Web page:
Longtime college basketball official Doug Shows (rhymes with cows) acknowledged that scrutiny has been heightened by the advent of social networking sites, like Twitter, and fueled by the 24-hour news cycle.
"Well, there's no question it's the media, the scrutiny and with the Twitter and email and all the technology [and] video," Shows, 43, answered when asked Friday about the biggest challenge facing today's official.
"I mean, the video doesn't lie ... it used to be one or two angles 20 years ago. Now, there's probably 10 or 15 and they have slow motion, frame by frame, in high definition," he laughed. "So, there's very little room for error, and we're gonna make mistakes ... but we try to reduce those mistakes as it gets closer toward the end of the game."
Video can exonerate just as well as it can hurt, he added.
"A lot of times the replay vindicates us. You get a loud boo on the initial call, then they see the replay and they're like, 'He got it right.' So, sometimes that can be a good thing," Shows said. "From a rules standpoint, now at the college level we're able to go to the monitor for various things, and the rules committee in the NCAA has expanded our ability to go over there for certain things. I think we have to be careful with going too far because then it'll turn into delaying the game all the time. But certain plays, a 3 [pointer] or a 2 on a shot or a clock situation, yeah, we want to make sure we get those plays right. And at the end of the day, I don't care if you're working high school games or college games, we want to get the play right."
Minutes earlier, in the Cass High auxiliary gymnasium, Shows spoke to a group of Georgia High School Association officials about how to increase the odds of getting a play right, which he noted start with camps like the joint basketball/officials camp being held at the Bartow County school.
"I don't care what kind of success you've had, you must continue to improve," Shows said. "I've sat in the seat that you guys are in now. ... It's a year-round process now in order to improve."
The 20-year college basketball veteran implored those officials in attendance to pay special attention to their presence, which he pointed out includes things such as appearance, command of a game and professionalism.
"When you walk into the gym ... you're being sized up, and your presence means a lot," Shows said. "You need to demonstrate, first and foremost, confidence. ... How you utilize your whistle is one of your strongest tools.
"I think it's imperative we learn to keep that voice up when we go to the [scorer's] table," he added, reasoning that sometimes a coach may dial it down after a disputed call if an official delivers his or her call with authority.
Though confidence is important, he did warn officials of entering the territory where one could be perceived as being arrogant -- something that irks coaches at all levels.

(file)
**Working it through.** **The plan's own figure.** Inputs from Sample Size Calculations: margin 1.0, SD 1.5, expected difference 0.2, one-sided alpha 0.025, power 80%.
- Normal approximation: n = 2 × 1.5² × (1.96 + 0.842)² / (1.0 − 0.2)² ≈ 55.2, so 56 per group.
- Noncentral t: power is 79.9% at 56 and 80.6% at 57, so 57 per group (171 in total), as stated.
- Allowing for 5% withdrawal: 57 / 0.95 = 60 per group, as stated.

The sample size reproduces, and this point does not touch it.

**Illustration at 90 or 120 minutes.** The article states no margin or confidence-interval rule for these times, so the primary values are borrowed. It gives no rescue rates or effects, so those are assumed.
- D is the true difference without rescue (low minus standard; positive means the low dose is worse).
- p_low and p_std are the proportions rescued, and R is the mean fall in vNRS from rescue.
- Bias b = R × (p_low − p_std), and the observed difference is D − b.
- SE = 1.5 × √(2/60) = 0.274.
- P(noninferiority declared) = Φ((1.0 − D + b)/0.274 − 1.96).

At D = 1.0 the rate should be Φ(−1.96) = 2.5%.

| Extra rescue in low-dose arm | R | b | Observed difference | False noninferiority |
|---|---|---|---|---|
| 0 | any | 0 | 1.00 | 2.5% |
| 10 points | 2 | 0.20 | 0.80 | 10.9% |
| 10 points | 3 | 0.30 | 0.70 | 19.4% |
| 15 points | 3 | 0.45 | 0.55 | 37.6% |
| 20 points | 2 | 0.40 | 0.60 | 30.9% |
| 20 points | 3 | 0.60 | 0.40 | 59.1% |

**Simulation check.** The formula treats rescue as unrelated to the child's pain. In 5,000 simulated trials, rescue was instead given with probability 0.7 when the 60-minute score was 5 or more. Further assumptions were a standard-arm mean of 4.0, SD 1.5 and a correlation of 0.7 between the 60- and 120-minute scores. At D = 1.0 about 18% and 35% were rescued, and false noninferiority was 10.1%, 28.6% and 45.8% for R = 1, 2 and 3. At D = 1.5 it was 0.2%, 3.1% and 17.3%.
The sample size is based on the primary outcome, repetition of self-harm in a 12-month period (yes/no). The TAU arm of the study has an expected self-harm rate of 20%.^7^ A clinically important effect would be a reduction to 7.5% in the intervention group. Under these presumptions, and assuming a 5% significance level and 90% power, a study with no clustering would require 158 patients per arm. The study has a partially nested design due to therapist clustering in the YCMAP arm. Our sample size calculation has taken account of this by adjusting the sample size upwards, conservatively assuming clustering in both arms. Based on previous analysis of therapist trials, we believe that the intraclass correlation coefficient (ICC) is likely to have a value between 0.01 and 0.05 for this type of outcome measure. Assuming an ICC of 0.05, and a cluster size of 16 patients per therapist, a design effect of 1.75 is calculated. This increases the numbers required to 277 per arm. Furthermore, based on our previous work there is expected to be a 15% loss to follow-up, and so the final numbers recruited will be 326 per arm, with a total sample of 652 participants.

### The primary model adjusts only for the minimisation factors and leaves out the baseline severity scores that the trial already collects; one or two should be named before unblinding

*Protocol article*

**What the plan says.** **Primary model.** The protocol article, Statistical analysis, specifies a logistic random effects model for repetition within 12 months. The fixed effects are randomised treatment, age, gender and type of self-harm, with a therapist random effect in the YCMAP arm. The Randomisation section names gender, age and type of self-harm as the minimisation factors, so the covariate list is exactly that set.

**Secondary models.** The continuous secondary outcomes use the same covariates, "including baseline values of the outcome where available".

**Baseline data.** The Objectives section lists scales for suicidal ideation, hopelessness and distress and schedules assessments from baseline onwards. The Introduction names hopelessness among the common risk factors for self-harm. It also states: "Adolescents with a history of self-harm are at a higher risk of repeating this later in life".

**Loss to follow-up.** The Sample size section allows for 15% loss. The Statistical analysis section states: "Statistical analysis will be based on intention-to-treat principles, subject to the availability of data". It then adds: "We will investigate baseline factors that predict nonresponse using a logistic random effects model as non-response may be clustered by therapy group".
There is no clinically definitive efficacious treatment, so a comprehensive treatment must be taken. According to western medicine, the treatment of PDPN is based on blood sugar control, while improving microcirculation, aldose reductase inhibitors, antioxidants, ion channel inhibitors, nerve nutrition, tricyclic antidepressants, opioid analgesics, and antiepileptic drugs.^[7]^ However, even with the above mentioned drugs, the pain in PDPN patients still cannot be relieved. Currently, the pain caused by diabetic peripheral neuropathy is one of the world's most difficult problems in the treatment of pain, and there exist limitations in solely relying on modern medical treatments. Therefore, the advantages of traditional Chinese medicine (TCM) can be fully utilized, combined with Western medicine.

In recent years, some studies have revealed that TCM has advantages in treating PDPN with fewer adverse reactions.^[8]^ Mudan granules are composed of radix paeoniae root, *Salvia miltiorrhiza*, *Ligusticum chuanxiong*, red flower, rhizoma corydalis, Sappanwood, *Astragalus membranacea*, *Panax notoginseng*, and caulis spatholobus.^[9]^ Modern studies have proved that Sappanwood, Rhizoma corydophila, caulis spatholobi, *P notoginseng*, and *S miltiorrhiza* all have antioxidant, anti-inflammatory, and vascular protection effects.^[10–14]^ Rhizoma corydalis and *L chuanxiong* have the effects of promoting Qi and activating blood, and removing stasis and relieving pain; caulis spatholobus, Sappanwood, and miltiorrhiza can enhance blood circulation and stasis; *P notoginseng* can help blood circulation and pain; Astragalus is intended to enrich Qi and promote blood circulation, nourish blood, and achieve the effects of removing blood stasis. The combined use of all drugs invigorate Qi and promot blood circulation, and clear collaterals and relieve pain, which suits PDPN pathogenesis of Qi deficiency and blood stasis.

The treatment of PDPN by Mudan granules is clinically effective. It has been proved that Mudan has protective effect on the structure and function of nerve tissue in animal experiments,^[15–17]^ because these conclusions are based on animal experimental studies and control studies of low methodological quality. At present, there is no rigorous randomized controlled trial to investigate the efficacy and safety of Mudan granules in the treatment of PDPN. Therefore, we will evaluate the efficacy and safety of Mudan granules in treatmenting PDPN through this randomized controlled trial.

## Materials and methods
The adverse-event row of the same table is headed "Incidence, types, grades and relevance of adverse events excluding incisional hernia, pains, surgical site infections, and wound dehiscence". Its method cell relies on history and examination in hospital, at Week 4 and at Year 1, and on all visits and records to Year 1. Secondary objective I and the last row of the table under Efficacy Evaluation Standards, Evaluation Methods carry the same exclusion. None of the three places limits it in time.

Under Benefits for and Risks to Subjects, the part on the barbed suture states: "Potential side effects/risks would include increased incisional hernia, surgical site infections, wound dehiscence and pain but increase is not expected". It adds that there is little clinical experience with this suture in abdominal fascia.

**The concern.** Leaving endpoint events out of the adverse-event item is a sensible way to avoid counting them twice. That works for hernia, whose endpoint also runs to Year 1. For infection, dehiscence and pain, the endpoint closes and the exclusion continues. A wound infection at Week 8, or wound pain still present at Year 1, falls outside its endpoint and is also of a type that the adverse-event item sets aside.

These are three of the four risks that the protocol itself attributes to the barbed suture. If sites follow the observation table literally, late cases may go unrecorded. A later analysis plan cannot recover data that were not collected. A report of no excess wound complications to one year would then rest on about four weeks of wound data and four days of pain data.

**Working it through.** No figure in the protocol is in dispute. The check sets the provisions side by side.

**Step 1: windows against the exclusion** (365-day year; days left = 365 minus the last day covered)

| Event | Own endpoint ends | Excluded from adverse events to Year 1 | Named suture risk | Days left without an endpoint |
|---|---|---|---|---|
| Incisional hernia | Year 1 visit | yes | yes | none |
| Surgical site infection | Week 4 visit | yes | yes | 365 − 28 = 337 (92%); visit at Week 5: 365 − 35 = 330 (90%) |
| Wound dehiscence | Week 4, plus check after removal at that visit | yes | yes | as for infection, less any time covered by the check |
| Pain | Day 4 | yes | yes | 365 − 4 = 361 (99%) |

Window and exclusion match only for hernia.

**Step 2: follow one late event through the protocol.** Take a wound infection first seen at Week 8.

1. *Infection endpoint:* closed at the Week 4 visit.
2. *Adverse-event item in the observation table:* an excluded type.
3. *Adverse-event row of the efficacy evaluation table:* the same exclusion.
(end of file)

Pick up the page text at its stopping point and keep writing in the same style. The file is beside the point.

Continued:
"Absorb as much as you can, but also be coachable," Shows continued, highlighting the need to be able to take instruction at such camps.
Such advice appeared to be translated from Shows' "PhD in success" -- persistence, hard work and dedication -- which he said can help any of the officials in life and on the court.
"You can't just show up at a camp and think you're gonna go from Tier 3 to Tier 1 [levels of officiating]. ... It's a staircase of success going up," he said in regard to persistence. "Hang on when everyone else is letting go.
"Some people assume that by showing up they're gonna advance. ... This profession is not easy. You're only as good as your last call," Shows continued when referencing the need to maintain a certain grind in the officiating profession. "We just can't assume that things are gonna be given to us because we've been in the league so long."
Due to the demand of being an official, the camp's guest speaker cautioned against entering the profession halfheartedly.
"You can't just go in there and test the water with your toes, you got to get both feet in there," said Shows, who also is a vice president of Heritage First Bank in Rome. "It is a profession ... treat it that way.
"[When] you quit having fun refereeing, go be a greeter at Walmart, go do something else."
For those that remain steadfast in the profession, he advised them to be the best officials they can be and to keep success relative -- as well as to "Bring somebody else with you. Give back."
"High school officials I completely and highly respect because they have some difficult situations each and every night -- and the same thing applies to young guys in the college ranks as well. But I think the high school guys, I really respect what they do," continued Shows, who has refereed every level from YMCA to high school to major college basketball. "I get the chance to go out to different places and watch games occasionally, and I think they do a great job. They come in with the right attitude in the offseason in camps to learn. It just makes them better and makes their association better, which then makes our whole fraternity of officials better."